Image J software  was used to calculate the degree of the bone calcification located in the knob of S, W and L. CaseViewer software was used to measure the histological parameters of sections of skin and bone located in the knob. All data were sorted out by Excel 2019 for further analysis. Data including the degree of the bone calcification, the histological parameters of the knob skin and bone, and the relative expressions of genes were analyzed to ANOVA using SPSS (version 23.0). The data of non-knob group (L) was used for normalization of the data in knob group (S and W), and the data was presented as multiples of changes. P < 0.05 was considered to be statistically significant. The results of Sanger sequencing were viewed by BioEdit software (https://bitesizebio.com/10238/bioedit-a-sequence-alignment-editor-and-it-is-free/) to ensure the mutation loci. The information of allele and genotype of candidate gene was sorted by Excle 2019. Allele and genotype frequencies were determined by direct counting. In addition, the expressions of candidate genes which validated by qRT-qPCR were clustered by Mev 4.9 .
Availability of data and materials
All data generated or analyzed during this study are included in this published article and its additional files, or in the following public repositories. Data has been submitted to the public database under the following accession numbers: whole genome re-sequence data [PRJNA671609] (http://www.ncbi.nlm.nih.gov/bioproject/671609); transcriptome sequence data [PRJNA669912] (http://www.ncbi.nlm.nih.gov/bioproject/669912).
Differentially expressed genes
Candidate genes under positive selection
Lion head goose
Sichuan White goose
Principal component analysis
Fragments Per Kilobase of transcript sequence per Millions
Skin of Lion head goose
Skin of Landes goose
Skin of Sichuan white goose
Bone of Lion head goose
Bone of Landes goose
Bone of Sichuan white goose
Kyoto Encyclopedia of Genes and Genomes
Genome Analysis Toolkit
Single nucleotide polymorphisms
The population differentiation statistic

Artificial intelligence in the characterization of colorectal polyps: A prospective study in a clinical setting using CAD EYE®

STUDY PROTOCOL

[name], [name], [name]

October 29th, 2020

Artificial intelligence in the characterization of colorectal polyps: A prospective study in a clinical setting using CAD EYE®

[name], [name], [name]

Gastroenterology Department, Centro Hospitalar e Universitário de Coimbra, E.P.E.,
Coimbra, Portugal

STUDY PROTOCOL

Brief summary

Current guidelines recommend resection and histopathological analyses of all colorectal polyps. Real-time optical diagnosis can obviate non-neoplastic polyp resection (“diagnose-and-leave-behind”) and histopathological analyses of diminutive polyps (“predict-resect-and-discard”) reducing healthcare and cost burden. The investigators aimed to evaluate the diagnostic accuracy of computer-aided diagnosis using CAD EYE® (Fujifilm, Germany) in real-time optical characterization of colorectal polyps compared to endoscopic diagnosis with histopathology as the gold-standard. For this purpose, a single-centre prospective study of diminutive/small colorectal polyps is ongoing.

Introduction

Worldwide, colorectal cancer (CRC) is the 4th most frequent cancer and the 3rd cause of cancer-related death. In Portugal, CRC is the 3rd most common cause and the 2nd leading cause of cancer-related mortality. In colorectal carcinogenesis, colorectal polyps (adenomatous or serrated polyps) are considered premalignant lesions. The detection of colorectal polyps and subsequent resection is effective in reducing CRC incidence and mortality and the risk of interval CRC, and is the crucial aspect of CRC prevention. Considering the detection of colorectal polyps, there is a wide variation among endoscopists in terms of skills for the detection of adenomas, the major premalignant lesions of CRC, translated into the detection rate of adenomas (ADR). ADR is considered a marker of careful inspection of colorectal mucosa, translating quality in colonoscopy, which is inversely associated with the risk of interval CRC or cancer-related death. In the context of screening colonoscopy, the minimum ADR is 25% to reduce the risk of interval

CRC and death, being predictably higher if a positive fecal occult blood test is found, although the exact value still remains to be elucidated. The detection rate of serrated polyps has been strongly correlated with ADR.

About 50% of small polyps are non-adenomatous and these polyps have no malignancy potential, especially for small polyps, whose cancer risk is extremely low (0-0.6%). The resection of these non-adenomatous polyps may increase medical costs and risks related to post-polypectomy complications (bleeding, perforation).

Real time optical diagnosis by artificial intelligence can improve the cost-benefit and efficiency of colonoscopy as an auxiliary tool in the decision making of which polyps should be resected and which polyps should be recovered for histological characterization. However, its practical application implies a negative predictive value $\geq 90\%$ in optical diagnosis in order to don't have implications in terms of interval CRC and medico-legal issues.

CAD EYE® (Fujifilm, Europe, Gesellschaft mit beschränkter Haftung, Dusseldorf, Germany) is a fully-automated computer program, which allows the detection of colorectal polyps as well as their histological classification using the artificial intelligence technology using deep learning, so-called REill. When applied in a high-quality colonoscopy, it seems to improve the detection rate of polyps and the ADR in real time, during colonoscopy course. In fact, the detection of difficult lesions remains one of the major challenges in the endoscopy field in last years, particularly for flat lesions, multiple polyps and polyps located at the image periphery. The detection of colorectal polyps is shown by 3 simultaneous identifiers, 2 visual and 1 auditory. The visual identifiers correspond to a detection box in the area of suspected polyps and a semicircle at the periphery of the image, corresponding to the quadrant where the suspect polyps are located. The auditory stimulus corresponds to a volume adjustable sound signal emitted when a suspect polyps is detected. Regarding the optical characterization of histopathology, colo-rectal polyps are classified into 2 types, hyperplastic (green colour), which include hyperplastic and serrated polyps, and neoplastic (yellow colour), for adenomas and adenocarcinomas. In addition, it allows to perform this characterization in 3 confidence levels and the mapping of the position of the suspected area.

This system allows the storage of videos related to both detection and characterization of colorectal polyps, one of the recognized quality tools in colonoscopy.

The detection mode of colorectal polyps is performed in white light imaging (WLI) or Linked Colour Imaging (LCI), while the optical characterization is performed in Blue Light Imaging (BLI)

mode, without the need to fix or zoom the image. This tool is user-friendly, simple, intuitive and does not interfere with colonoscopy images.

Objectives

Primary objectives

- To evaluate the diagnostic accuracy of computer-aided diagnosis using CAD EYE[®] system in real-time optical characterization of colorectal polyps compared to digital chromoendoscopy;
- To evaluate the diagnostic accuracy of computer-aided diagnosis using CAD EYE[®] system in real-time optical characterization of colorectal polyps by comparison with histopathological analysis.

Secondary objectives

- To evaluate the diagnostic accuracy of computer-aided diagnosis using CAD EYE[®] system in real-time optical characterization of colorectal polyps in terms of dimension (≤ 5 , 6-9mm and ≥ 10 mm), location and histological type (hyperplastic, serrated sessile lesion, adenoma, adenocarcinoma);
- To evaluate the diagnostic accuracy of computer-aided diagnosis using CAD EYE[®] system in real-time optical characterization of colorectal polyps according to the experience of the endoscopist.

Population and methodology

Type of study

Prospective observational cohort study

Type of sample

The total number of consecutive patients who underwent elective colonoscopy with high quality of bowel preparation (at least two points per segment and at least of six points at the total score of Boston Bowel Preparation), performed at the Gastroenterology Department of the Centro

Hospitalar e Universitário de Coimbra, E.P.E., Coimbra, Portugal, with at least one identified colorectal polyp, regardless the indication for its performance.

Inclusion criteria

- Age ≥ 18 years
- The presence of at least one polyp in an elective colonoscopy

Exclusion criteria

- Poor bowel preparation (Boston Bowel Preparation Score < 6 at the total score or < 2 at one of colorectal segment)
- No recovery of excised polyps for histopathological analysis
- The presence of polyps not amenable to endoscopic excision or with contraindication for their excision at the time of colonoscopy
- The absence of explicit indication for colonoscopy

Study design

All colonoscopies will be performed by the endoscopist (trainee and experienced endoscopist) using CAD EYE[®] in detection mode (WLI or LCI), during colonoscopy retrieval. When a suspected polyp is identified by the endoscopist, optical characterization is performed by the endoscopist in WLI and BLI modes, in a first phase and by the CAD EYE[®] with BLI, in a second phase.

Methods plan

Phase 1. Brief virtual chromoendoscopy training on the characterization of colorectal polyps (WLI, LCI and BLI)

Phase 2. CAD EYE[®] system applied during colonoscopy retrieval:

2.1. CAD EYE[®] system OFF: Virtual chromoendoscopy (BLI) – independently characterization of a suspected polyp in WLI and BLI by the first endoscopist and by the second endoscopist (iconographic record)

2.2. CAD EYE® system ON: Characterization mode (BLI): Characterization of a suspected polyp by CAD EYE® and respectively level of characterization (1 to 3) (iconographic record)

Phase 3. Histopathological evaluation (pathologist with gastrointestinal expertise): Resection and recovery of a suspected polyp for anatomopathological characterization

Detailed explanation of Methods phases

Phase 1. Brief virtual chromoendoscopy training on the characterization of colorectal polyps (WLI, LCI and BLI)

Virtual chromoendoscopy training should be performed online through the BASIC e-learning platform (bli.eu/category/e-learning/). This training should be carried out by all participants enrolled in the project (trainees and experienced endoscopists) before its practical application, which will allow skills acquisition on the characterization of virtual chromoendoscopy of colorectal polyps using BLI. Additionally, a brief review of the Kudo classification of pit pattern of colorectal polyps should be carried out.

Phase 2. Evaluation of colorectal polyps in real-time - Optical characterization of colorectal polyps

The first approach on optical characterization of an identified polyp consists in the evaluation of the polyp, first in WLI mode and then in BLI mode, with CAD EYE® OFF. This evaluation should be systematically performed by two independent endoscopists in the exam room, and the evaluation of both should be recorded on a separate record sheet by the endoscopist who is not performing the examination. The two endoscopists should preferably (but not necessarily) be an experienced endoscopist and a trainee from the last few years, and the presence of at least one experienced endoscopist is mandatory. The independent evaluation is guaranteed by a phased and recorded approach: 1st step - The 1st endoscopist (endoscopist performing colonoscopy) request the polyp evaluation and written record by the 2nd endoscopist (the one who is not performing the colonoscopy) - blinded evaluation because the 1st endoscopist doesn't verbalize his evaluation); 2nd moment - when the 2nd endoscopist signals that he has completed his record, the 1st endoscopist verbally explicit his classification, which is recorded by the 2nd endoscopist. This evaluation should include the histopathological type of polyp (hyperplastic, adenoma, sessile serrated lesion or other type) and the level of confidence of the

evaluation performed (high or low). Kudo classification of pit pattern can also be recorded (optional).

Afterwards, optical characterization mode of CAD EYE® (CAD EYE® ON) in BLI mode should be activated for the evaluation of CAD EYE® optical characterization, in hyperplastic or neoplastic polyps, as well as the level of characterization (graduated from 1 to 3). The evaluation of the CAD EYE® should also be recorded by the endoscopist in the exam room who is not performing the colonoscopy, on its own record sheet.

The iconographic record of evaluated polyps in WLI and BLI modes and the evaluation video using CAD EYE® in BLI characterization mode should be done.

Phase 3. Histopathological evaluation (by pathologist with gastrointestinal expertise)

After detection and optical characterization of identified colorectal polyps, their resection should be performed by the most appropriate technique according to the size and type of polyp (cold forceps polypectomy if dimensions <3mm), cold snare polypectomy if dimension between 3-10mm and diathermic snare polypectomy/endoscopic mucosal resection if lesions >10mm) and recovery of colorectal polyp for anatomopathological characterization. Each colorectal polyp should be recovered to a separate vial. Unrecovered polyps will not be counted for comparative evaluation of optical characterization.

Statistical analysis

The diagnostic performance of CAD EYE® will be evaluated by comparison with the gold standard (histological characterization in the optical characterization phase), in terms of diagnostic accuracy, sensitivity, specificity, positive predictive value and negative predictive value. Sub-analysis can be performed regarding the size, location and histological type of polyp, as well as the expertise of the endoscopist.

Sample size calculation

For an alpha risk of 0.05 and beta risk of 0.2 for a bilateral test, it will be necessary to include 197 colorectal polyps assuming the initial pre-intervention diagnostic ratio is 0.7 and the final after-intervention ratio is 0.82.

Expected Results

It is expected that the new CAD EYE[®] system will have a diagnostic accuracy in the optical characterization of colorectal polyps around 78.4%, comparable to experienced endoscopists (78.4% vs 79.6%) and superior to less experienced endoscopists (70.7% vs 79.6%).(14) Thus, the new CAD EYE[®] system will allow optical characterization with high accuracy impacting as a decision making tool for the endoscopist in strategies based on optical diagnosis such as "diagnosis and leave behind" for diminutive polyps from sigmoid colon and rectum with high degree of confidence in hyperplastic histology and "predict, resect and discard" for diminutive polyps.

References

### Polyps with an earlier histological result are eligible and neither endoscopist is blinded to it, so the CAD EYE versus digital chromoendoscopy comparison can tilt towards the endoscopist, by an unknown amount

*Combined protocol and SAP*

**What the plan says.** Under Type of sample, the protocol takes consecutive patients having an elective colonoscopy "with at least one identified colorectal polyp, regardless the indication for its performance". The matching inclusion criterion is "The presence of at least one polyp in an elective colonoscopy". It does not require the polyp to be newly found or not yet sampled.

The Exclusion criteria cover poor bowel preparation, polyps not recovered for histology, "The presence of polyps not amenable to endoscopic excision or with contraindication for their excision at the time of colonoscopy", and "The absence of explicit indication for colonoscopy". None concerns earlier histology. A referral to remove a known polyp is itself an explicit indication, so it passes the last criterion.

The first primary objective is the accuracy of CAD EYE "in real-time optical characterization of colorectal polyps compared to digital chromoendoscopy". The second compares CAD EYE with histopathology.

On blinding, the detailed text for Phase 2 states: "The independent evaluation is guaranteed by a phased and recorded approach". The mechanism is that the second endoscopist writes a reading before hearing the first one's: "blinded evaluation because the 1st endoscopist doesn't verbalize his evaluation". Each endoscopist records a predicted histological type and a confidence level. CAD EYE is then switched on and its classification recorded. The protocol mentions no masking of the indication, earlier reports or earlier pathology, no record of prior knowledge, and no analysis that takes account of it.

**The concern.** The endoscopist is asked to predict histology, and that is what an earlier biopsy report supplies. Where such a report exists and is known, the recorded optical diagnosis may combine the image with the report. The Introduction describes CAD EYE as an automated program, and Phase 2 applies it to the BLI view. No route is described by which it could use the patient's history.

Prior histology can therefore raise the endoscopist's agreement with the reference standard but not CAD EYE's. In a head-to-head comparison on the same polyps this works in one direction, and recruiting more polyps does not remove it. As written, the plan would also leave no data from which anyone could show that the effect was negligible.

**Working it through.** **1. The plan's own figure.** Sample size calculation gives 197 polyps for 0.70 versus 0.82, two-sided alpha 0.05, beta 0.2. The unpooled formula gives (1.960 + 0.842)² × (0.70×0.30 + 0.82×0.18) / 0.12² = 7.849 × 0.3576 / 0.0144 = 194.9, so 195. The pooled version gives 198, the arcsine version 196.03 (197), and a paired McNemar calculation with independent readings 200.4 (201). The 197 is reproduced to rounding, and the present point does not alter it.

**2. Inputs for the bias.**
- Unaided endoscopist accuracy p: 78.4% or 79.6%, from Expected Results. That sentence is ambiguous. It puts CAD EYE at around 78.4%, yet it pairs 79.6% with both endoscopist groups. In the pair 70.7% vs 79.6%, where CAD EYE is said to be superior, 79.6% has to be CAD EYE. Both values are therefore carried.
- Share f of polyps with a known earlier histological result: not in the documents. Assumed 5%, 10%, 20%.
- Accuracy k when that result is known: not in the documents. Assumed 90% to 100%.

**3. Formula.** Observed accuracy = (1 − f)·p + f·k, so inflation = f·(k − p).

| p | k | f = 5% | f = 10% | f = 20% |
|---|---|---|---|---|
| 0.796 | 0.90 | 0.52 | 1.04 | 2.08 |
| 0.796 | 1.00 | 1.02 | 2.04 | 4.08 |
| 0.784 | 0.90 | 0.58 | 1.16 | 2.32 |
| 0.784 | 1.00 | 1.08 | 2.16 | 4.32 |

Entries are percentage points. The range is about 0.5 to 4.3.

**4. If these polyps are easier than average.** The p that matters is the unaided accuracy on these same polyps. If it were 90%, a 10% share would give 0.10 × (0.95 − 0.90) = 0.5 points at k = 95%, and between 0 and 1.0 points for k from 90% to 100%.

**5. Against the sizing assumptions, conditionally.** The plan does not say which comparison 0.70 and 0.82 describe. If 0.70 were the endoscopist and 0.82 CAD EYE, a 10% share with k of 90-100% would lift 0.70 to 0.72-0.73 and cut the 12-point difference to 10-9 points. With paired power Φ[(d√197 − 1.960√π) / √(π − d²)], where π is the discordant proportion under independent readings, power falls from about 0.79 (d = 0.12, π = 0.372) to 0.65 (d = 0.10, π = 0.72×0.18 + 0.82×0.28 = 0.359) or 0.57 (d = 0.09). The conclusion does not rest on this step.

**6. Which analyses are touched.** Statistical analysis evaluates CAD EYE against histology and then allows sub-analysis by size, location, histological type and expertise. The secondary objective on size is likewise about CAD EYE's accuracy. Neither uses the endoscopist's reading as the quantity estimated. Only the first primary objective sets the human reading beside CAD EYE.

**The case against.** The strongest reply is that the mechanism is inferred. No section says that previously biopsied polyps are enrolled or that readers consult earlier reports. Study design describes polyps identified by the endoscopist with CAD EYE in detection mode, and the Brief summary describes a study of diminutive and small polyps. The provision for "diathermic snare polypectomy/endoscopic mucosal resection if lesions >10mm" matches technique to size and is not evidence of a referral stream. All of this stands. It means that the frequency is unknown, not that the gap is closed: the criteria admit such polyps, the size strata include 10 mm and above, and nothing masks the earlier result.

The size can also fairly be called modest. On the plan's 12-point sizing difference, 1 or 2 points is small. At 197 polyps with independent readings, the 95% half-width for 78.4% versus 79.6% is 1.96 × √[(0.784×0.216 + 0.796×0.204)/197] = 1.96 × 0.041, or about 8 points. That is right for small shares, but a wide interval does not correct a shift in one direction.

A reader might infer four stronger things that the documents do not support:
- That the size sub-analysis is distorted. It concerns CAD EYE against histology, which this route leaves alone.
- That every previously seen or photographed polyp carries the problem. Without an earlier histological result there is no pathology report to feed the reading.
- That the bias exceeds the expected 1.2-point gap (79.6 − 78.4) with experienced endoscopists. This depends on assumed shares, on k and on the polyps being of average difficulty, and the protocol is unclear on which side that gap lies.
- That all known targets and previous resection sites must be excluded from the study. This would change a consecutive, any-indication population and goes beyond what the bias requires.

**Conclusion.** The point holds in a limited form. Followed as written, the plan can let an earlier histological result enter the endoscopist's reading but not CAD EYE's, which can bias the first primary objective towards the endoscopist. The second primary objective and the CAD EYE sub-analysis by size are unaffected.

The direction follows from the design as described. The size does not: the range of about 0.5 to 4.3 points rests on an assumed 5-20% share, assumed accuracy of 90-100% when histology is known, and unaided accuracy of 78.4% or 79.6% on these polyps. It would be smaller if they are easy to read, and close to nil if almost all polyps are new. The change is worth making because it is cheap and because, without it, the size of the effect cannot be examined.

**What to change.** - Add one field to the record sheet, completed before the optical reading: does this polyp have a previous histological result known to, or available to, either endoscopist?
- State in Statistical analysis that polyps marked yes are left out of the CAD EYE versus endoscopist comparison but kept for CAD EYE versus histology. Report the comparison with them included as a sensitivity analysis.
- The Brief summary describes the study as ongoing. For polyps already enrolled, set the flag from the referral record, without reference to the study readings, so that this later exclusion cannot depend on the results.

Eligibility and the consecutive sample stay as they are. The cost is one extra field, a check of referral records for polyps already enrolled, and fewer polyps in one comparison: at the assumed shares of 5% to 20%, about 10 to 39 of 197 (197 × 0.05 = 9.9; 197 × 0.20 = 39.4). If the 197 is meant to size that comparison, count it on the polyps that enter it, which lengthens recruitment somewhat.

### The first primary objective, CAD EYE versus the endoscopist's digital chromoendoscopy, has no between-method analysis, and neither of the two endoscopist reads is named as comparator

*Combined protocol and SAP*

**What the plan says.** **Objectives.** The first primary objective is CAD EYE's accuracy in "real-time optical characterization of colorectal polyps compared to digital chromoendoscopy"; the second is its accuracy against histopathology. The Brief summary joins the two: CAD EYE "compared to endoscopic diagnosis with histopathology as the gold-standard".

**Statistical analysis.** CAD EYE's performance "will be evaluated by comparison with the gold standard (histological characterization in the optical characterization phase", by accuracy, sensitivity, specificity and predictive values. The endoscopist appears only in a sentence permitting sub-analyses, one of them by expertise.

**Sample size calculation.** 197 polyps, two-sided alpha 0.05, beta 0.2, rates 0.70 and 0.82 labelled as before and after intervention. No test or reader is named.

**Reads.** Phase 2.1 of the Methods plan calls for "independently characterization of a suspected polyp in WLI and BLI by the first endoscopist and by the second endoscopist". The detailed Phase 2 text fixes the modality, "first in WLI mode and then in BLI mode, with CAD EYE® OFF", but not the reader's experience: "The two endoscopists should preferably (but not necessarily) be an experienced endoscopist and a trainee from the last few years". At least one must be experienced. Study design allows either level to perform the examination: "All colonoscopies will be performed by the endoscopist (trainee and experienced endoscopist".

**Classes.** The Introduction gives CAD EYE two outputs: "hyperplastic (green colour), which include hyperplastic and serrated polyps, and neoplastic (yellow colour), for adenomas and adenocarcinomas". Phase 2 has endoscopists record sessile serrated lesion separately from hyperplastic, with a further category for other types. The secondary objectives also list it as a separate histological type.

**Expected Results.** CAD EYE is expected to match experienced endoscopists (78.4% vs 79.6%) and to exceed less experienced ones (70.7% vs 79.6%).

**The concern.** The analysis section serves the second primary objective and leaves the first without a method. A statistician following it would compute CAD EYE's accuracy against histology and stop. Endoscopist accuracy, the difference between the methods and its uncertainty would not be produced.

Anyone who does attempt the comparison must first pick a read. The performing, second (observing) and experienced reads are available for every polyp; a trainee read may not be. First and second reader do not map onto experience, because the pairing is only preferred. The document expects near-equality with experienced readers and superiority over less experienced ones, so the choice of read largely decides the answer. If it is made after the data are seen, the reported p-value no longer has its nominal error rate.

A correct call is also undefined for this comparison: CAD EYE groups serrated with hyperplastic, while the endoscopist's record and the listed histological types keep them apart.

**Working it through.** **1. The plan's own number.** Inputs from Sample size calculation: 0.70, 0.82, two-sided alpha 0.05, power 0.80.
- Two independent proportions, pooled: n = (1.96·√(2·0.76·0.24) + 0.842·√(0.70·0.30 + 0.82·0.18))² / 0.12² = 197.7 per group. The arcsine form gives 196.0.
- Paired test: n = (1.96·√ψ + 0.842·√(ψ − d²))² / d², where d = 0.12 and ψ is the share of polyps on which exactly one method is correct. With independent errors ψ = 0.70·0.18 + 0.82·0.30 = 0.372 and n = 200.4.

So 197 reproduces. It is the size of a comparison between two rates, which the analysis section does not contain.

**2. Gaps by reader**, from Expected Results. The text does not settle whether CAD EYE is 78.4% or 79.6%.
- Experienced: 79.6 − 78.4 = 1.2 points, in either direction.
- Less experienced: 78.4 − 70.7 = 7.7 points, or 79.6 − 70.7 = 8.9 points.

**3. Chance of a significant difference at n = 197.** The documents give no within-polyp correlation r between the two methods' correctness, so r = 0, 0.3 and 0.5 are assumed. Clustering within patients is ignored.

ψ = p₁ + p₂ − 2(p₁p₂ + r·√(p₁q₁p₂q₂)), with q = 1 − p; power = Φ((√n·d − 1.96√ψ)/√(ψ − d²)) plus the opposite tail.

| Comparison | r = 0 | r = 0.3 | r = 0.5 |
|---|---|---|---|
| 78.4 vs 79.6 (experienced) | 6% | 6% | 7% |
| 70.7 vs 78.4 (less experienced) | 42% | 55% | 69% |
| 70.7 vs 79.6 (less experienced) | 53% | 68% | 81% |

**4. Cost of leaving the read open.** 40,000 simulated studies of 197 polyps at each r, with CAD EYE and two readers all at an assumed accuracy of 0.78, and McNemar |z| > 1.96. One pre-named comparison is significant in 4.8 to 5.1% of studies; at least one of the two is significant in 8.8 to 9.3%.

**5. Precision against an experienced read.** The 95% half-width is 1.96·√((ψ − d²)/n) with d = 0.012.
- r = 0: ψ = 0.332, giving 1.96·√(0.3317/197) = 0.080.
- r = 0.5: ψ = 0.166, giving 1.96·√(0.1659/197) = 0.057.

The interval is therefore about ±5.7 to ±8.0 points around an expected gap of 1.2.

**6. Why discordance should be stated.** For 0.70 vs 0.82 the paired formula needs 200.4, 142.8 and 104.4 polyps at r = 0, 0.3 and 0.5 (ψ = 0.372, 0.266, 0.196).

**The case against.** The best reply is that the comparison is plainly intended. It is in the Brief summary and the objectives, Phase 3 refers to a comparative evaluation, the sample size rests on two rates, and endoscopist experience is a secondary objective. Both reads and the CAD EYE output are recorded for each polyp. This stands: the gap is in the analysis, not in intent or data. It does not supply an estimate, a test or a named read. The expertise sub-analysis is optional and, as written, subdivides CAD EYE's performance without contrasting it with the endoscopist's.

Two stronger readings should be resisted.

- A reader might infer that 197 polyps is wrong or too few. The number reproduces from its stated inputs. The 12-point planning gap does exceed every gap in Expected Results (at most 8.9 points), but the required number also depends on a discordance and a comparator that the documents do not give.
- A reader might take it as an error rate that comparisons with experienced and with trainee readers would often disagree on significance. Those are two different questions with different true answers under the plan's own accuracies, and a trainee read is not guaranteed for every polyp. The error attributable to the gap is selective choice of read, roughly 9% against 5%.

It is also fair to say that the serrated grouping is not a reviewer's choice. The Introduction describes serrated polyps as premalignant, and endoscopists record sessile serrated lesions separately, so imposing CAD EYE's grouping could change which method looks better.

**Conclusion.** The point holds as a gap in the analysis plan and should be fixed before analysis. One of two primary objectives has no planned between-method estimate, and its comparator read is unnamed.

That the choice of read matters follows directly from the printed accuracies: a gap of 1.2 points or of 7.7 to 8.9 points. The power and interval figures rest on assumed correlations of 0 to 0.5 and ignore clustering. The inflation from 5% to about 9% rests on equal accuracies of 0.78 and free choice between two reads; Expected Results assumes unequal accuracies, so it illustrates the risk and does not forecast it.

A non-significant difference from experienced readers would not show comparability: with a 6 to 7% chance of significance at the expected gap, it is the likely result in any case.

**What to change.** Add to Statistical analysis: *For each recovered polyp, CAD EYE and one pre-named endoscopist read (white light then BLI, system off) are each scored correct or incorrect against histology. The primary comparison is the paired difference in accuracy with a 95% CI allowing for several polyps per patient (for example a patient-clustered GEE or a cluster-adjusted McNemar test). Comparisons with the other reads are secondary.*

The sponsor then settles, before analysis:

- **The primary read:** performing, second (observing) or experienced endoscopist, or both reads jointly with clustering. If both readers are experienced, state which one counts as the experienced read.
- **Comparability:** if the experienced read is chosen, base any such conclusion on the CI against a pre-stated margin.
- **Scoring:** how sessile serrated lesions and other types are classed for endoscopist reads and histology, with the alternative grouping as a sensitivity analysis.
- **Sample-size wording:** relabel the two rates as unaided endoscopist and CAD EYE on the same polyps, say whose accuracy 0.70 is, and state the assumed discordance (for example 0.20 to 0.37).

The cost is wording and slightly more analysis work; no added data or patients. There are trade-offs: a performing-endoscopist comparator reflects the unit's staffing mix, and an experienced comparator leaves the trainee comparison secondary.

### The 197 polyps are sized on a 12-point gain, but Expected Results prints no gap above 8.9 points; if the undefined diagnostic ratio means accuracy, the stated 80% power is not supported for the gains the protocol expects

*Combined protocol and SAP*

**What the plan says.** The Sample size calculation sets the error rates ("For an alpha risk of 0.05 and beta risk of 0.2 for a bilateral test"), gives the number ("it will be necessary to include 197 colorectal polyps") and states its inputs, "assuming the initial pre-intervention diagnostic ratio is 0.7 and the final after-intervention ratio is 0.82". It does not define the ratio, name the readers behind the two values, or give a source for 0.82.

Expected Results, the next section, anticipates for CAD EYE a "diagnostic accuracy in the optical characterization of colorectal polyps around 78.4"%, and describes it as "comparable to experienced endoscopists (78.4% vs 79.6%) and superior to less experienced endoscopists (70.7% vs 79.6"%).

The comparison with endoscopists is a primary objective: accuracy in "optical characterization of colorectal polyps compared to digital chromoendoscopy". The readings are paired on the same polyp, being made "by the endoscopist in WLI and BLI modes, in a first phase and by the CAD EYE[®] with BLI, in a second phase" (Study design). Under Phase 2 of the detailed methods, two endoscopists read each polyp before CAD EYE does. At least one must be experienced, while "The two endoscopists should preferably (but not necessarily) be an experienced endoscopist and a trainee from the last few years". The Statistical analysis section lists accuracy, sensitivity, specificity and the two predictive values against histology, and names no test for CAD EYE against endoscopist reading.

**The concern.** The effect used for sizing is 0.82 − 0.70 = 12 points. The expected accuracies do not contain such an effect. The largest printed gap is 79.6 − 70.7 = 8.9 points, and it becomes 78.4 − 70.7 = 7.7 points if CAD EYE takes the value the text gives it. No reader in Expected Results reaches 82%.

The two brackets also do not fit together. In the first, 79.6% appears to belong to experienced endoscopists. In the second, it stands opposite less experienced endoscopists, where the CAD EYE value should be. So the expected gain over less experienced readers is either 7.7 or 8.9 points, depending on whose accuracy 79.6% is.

- θ π :
The sequence diversity statistic
Quantitative real-time PCR
- SG :
Cell adhesion molecules
- RXFP2 :
Relaxin family peptide receptor 2
- DIO2 :
Iodothyronine deiodinase 2
- KIAA2022 :
Neurite extension and migration factor
- ADAMTS3 :
ADAM metallopeptidase with thrombospondin type 1 motif 3
Transient receptor potential cation channel subfamily C member 6
- EPHX4 :
Epoxide hydrolase 4
- GSC :
- TVP23A :
Trans-golgi network vesicle protein 23 homolog A
- CIITA :
Class II major histocompatibility complex transactivator
- FBXL17 :
F-box and leucine rich repeat protein 17
- RFWD2 :
COP1 E3 ubiquitin ligase
- CACNA1I :
Calcium voltage-gated channel subunit alpha1 I
- TENM1 :
Teneurin transmembrane protein 1
- FBN2 :
- RGS7 :
Regulator of G protein signaling 7
- RIMS1 :
Regulating synaptic membrane exocytosis 1
- PLA2G4F :
Phospholipase A2 group IVF
- ABI3BP :
ABI family member 3 binding protein
- HMMR :
Hyaluronan mediated motility receptor
- PRLR :
- LPL :
- VTN :
- THRB :
Thyroid hormone receptor beta
- ADCY2/8 :
Adenylate cyclase 2/8
- NOS2 :
Nitric oxide synthase 2
- PLCB1 :
Phospholipase C beta 1
- FABP3/7 :
Fatty acid binding protein 3/7
- GRIN1 :
Glutamate ionotropic receptor NMDA type subunit 1
- CAMK1G :
Calcium/calmodulin dependent protein kinase IG
- PPARγ :
Peroxisome proliferator activated receptor gamma
Extracellular signal-regulated kinase1/2
Thyroid stimulating hormone